Wednesday, May 26, 2010

Loading a Jet Rig In Tough Situations (Eddies, Current, etc.)

On the fishing website,, I had a fellow ask me to place this post I made onto my blog... Here you go Dave T.

I hope that this helps many in some way.

Hey Wooly Curltail, thanks for the question...

How would I load a jet rig onto a trailer in and area with back eddies?

Yes, this is a difficult job to accomplish, foe sure. But once you understand the eddies you have in these particular areas and have loaded your jet rig successfully, you'll be able to concentrate and repeat the same procedure without too much difficulty.

Prior to loading the trailer, pull an extra length of winch strap out and down onto trailer. This may be needed if you do not have enough power get the the jet rig up all the way to the roller and safety chain.

I hang the safety chain on the nut that it attaches to the trailer.

Unplug the Trolling Motor to prevent injuries!!
(I have intimate understanding and the scars to prove of the dangers of a TM!)

1. Determine which direction the eddy(ies) is flowing

2. Take the trailer and back it into the water so that the trailer is facing the direction downstream of the eddy. Return to the rig, push off the shore, and prepare to load.

3. As I approach upstream with the boat (better control), if I can take it straight onto the bunks, that would be my first choice.

4. However, if I cannot just drive up onto the bottom bunks because water pressure is exerted on the boat from different angles, I will use the bottom bunks as a swing point or fulcrum. Approach the trailer under control until you hit one or both of the bottom bunks. Once this has been achieved, throttle up and swing the boat to face the trailer straight on. Now, punch the throttle hard and take it up onto the trailer. This is not an easy step, but with practice it can be done.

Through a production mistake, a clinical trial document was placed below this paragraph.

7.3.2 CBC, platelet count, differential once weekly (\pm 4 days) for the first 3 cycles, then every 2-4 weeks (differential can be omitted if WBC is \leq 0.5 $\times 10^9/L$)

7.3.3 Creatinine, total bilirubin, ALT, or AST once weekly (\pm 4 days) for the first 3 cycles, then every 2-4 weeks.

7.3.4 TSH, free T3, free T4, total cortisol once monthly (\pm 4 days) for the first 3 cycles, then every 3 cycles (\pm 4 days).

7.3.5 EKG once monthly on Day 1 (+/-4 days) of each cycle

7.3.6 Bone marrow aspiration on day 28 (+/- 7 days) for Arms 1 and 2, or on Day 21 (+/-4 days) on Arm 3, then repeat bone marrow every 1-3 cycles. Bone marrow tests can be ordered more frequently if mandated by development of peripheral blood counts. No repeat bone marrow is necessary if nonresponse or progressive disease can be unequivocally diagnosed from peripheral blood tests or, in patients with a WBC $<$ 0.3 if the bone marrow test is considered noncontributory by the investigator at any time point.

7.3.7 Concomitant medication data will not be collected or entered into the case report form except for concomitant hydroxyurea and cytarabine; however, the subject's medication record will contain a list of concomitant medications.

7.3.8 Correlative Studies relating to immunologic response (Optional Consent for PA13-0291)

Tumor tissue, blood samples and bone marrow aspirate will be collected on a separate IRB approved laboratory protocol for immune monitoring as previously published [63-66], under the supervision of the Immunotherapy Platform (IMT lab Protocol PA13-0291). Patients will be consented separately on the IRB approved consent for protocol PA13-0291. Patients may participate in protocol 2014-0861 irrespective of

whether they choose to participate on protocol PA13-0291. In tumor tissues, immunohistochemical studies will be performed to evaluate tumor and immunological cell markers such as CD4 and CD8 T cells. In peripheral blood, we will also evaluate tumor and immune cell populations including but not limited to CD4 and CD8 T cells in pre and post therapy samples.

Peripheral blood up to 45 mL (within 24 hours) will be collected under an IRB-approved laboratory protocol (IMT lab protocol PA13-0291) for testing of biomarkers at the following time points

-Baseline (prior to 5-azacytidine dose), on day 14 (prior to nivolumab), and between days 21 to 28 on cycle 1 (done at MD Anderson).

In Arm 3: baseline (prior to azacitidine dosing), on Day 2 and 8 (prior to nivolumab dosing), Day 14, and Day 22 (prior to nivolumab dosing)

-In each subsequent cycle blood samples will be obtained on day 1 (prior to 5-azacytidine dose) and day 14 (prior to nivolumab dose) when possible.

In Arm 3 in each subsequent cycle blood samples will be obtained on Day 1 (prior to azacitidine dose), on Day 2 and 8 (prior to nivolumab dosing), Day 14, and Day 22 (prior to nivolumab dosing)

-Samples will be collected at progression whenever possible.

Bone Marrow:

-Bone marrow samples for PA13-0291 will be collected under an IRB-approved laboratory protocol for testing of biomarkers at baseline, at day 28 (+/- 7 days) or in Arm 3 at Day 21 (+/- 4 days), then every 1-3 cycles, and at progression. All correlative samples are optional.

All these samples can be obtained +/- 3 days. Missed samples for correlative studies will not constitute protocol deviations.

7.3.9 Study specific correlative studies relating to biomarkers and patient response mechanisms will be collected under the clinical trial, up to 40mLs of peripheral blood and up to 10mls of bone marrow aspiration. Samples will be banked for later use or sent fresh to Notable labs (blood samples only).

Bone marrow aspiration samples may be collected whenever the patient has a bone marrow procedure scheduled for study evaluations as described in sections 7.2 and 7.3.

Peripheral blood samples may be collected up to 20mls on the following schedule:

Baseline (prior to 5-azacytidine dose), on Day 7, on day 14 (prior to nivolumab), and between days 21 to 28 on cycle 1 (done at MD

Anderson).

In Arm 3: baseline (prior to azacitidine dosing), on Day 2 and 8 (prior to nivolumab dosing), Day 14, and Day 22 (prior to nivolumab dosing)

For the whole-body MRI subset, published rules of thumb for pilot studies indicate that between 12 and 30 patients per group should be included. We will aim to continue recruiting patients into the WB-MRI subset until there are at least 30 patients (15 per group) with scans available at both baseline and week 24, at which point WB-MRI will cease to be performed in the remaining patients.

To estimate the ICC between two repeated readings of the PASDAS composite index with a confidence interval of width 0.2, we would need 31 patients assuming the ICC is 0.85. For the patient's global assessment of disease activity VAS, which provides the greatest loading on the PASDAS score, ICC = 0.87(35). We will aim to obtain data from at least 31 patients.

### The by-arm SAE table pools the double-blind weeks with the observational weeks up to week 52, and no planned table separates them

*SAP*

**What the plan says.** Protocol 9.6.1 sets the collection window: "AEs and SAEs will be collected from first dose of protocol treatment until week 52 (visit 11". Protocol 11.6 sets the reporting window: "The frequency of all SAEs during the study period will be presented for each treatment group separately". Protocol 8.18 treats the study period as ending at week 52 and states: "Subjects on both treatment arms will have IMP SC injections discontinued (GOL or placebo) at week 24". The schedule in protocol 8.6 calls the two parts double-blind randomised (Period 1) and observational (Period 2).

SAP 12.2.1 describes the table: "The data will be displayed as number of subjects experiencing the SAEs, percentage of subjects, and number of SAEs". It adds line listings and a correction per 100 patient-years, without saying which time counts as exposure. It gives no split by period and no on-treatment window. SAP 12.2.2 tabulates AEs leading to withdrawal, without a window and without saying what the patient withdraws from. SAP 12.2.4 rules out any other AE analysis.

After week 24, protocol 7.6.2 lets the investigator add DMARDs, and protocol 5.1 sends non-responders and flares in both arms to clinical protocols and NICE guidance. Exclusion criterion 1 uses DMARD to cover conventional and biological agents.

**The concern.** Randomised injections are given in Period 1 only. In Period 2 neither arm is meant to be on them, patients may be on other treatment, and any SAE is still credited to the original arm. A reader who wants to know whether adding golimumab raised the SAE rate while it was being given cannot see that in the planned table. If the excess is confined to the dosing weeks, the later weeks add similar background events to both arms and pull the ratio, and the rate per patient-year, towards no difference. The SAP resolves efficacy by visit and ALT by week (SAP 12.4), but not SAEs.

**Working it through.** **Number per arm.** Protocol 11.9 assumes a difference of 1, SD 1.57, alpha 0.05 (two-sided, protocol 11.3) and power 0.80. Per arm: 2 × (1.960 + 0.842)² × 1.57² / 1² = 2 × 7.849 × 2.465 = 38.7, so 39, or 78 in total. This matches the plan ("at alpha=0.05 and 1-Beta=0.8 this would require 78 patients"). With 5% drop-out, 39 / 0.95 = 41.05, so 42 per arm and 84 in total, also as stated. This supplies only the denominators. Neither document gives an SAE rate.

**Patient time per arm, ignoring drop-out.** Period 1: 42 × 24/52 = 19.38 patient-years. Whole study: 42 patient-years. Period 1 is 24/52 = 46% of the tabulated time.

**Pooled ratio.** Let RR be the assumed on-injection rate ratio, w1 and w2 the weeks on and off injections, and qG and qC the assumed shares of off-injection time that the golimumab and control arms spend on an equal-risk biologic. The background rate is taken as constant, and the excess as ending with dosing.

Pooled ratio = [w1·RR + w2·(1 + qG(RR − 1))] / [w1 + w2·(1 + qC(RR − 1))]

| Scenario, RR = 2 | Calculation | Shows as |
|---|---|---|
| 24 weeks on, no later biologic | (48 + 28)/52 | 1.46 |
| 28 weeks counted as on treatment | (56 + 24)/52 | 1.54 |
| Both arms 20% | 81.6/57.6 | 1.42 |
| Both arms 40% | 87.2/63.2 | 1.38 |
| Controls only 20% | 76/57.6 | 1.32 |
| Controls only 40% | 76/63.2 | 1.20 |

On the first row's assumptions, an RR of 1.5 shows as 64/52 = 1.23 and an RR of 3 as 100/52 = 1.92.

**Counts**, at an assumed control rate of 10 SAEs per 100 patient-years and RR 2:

5. If it's a steep ramp, I keep some pressure on with the throttle so I can leave the console, lay on my belly, reaches down and do up the winch strap. If possible, I will attach the safety chain either on the boat or on the winch strap. This is determined by how far up the bunks I was able to achieve.

6. Return to the console and shut down the boat motor.

7. Step out of boat at the bow and onto the tire or trailer itself.

8. I will winch the boat up as far as I can or until I can place the safety chain onto the trailer or boat.

I have two artificial hips and a lot of arthritis, so to winch the boat to the roller sometimes is nearly impossible for me.

9. With the boat secure, I will then drive the trailer and loaded boat to a location with a slight downward hill (if possible). From that position, I can usually finish the job of winding the boat up to the roller.

10. Finish stowing items in boat, attaching lights, and strapping down for towing boat home.

I hope this all made sense.

There are so many things to learn in owning a jet rig. I am truly surprised that dealers don't offer educational courses to show new owners how to handle jet rigs and their proper care. Just like prop motors, jet rigs have their own characteristics and should be learned to remain safe on the water.